Analysis | Malta and taxation: The whole picture and nothing but that

MEPs berating Malta’s tax system have only painted a partial picture that ignores the economic and social disparity between the different EU member states

Tax matters have to be decided by unanimity in the EU but last week Malta just avoided being labelled a tax haven by the European Parliament.

It was an amendment put forward by the Socialists and Democrats that called for Malta, Luxembourg, Ireland and the Netherlands to be placed on the EU’s black list of tax havens.

The justification put forward to blacklist Malta was that foreign investment amounted to 1,474% of the size of the island’s economy.

This figure from the National Statistics Office was described as “a clear indication” that Malta was “facilitating excessive profit-shifting activities at the expense of other EU member states”.

The European Parliament debate was driven by the yearning of the larger countries like Germany and France to harmonise corporate taxes across the EU - Konrad Mizzi and Keith Schembri were not the reason for the debate.

But numbers can be odious when trying to drive home a point, especially if they only give a partial picture.

A debate on taxation matters cannot be held unless it is contextualised within the disparity that characterises the economic and social progress of the different member states.

Trade figures out last Friday show Germany with a huge trade balance of €206.7 billion between January and October. This means that Germany exported more than it imported from the EU and the rest of the world.

Germany is one of just 11 member states that registered a trade balance but it outstripped the rest by a long shot.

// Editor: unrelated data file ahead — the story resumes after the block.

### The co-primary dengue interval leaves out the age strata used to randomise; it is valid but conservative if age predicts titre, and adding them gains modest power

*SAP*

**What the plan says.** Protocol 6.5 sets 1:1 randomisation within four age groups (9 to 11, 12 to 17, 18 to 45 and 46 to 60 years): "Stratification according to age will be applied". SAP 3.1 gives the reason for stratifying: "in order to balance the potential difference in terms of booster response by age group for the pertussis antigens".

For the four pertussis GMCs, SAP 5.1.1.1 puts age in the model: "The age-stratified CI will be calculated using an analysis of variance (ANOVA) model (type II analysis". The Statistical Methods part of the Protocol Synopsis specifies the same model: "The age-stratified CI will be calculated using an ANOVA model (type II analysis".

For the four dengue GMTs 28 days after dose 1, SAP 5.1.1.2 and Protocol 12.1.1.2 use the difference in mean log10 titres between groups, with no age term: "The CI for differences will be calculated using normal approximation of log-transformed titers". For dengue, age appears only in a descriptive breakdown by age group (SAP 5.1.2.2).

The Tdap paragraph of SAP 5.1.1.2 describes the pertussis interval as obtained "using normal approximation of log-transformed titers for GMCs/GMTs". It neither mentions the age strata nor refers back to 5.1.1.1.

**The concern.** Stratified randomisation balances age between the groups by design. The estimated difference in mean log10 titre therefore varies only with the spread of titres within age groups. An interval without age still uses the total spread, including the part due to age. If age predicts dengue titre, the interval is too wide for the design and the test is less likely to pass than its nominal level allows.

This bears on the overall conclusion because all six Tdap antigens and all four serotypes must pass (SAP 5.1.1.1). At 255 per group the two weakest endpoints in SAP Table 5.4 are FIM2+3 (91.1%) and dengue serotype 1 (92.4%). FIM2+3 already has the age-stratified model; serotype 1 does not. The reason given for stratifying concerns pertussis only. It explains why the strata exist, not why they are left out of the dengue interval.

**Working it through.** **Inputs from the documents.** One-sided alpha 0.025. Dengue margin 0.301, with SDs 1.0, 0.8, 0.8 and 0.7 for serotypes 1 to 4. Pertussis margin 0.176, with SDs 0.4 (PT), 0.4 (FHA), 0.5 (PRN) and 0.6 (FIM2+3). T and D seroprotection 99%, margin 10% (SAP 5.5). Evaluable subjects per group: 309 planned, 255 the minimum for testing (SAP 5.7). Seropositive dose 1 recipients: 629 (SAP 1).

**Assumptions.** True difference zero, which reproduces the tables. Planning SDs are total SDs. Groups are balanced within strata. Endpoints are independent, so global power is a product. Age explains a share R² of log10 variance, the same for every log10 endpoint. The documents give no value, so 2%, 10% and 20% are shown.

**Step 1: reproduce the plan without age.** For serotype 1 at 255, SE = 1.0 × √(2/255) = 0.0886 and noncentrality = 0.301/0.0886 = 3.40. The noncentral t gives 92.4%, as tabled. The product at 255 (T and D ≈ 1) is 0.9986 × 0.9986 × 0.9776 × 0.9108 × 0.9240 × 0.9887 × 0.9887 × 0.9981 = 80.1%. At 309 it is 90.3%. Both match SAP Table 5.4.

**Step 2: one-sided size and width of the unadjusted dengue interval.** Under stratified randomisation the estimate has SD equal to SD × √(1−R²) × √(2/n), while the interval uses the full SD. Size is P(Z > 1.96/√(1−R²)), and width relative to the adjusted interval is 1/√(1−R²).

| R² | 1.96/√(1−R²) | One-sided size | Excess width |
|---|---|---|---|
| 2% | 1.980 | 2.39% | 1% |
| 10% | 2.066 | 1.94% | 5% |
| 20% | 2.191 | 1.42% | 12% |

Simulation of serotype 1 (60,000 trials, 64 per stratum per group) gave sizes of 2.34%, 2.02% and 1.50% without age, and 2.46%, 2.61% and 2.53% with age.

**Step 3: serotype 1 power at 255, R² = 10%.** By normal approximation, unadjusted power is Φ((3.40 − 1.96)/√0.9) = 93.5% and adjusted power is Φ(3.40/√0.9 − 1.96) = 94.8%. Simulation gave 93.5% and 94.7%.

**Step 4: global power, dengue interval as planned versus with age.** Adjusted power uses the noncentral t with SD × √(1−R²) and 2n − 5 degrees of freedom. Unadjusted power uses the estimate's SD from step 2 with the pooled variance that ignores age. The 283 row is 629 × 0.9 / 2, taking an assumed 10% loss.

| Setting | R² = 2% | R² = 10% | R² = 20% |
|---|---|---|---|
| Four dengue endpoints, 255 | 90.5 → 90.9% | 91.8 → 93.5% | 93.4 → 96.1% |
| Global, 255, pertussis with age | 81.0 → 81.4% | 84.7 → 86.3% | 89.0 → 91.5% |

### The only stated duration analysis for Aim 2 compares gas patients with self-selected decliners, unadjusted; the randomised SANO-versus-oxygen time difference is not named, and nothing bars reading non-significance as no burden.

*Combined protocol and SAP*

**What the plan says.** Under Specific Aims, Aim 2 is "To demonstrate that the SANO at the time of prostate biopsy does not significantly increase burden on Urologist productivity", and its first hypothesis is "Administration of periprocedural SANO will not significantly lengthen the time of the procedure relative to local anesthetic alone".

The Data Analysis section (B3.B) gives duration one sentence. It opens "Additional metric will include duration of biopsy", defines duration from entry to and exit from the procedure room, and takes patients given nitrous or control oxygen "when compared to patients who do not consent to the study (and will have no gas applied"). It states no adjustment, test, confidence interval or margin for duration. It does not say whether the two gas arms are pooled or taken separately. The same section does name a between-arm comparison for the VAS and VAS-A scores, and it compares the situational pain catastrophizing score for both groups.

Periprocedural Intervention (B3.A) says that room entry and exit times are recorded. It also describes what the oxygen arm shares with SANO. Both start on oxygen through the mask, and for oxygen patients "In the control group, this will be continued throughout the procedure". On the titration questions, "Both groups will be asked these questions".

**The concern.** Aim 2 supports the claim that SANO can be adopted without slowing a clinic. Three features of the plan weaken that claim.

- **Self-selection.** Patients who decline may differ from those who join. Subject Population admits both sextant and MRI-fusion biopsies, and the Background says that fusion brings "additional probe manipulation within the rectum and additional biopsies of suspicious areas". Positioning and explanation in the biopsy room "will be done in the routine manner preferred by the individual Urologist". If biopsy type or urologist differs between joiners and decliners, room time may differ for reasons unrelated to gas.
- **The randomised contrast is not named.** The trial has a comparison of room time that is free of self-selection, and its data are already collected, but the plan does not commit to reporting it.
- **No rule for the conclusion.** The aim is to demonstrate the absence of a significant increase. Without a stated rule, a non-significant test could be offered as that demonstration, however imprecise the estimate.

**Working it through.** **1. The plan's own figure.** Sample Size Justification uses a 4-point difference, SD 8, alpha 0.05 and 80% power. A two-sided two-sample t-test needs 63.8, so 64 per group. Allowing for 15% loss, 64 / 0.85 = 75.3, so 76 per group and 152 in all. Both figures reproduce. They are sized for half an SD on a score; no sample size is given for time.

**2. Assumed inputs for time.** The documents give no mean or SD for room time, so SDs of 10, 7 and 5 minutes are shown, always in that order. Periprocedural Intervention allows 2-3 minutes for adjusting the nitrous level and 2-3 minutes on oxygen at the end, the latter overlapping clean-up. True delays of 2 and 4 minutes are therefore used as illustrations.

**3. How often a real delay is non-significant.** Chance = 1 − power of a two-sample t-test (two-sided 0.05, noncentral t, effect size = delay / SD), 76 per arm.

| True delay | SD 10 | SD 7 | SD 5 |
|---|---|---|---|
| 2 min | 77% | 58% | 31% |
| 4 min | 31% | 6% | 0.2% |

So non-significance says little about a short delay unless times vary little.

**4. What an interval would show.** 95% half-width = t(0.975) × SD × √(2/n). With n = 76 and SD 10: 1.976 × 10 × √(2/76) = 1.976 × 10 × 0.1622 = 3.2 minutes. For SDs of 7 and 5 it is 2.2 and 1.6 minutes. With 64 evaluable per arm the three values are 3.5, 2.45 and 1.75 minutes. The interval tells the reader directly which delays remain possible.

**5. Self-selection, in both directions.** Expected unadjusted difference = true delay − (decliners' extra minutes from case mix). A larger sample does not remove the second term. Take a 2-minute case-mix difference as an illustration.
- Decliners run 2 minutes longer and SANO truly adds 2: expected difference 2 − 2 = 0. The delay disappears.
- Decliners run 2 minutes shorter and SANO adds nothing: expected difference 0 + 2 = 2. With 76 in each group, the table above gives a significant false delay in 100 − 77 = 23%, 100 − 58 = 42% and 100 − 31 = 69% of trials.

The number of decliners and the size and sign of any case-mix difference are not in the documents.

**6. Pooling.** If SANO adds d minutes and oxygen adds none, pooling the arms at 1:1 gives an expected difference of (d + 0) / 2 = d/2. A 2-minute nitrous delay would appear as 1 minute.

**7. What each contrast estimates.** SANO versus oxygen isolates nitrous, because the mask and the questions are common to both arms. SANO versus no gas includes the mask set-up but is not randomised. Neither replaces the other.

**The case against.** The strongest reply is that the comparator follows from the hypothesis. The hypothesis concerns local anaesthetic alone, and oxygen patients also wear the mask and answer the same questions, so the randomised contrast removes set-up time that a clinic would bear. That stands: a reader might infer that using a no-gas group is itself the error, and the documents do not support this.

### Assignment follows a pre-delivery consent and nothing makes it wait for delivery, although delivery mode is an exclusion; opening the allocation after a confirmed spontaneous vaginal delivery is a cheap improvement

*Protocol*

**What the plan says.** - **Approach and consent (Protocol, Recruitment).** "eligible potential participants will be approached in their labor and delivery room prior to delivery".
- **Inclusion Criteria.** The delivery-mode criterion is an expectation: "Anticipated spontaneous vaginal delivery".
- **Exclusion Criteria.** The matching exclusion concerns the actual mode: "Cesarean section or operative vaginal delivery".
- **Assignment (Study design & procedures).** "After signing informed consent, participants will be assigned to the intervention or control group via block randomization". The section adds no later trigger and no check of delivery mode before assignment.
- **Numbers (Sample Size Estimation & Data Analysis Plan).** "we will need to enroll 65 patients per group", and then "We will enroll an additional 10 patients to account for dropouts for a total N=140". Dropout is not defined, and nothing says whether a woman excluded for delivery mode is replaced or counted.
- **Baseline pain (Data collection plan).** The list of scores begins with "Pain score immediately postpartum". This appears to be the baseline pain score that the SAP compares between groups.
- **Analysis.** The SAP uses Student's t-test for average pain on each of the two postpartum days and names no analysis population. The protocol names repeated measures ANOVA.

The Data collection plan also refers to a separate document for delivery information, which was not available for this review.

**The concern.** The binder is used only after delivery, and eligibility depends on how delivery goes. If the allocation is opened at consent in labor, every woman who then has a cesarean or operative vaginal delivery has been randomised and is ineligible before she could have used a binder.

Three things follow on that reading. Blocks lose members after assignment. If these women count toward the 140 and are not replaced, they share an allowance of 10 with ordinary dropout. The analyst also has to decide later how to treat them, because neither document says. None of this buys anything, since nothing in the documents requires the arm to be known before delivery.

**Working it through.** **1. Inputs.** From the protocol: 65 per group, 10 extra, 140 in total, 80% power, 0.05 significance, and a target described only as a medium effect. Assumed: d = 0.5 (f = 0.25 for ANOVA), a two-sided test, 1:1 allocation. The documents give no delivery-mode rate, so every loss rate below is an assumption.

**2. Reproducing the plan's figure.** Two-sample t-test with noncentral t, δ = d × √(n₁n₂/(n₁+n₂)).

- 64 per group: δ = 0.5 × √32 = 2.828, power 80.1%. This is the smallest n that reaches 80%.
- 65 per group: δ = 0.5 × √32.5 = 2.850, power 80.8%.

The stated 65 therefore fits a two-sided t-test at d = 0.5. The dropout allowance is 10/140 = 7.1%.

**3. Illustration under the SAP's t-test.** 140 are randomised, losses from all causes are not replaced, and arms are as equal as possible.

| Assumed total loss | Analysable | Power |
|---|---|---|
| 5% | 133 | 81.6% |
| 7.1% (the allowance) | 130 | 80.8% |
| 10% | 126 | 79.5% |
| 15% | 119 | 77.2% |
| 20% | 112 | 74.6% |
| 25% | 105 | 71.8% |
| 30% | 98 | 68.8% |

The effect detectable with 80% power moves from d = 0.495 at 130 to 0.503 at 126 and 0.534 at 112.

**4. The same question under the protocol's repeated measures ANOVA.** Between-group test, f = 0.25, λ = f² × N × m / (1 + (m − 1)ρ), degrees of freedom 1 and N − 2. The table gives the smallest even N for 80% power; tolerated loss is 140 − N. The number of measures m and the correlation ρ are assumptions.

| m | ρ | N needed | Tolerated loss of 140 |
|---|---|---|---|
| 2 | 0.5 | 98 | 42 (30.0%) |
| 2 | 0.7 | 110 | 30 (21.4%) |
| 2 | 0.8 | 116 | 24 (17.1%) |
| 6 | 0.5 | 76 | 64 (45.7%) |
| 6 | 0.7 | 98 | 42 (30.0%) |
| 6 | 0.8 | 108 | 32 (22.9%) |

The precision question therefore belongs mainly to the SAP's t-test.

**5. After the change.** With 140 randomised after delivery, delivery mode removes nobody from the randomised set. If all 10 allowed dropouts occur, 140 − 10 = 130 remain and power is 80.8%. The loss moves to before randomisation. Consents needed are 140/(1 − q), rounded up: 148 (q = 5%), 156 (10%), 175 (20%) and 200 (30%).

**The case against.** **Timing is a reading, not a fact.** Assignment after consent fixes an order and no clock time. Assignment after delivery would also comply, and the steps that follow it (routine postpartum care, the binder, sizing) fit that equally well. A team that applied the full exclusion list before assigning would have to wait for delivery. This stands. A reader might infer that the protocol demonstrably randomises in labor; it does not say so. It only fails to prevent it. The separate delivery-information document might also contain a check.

A breakdown of that figure shows that Germany registered a trade balance with its EU partners of €58.7 billion.

On the flipside, Malta registered a trade deficit of €2.6 billion, meaning that it imported more than it exported. These numbers did not feature in the European Parliament debate and yet they are important. Why?

A large trade surplus means money from other EU member states readily flows into the German economy, bolstering job creation there. This is not a bad thing but this heavily-skewed, one-sided flow also says a lot about the inability of other member states to be competitive.

This is where the use of taxation becomes an important tool for economies on the periphery and yet MEPs berating Malta were not interested in this argument.

It is true that MEPs are reflecting the anger of their constituents afflicted by years of austerity as the rich find ways of slithering around to pay the lowest tax possible.

But Malta can hardly be faulted for the pain endured by voters across the EU. The island also passed through a painful re-adjustment period soon after joining the union.

The VAT rate was increased to 18% from 15% in 2004. New excise taxes were introduced in the year after that.

Public holidays falling on weekends stopped being compensated by additional vacation leave and the pensionable age was increased to 65 for both men and women.

Public companies such as Sea Malta and Maltacom were privatised and some closed down. Energy prices for households and businesses increased through the imposition of a surcharge to cover rising oil prices.

The measures hurt people and yet they also helped the country weather the worst impacts of the 2008 crisis. The competitive taxation system on its own cannot explain Malta’s success despite the impression given by some MEPs and foreign media outlets.

A debate on tax harmonisation that ignores the wider context does little justice to the complexities that shape the different economies across the EU.

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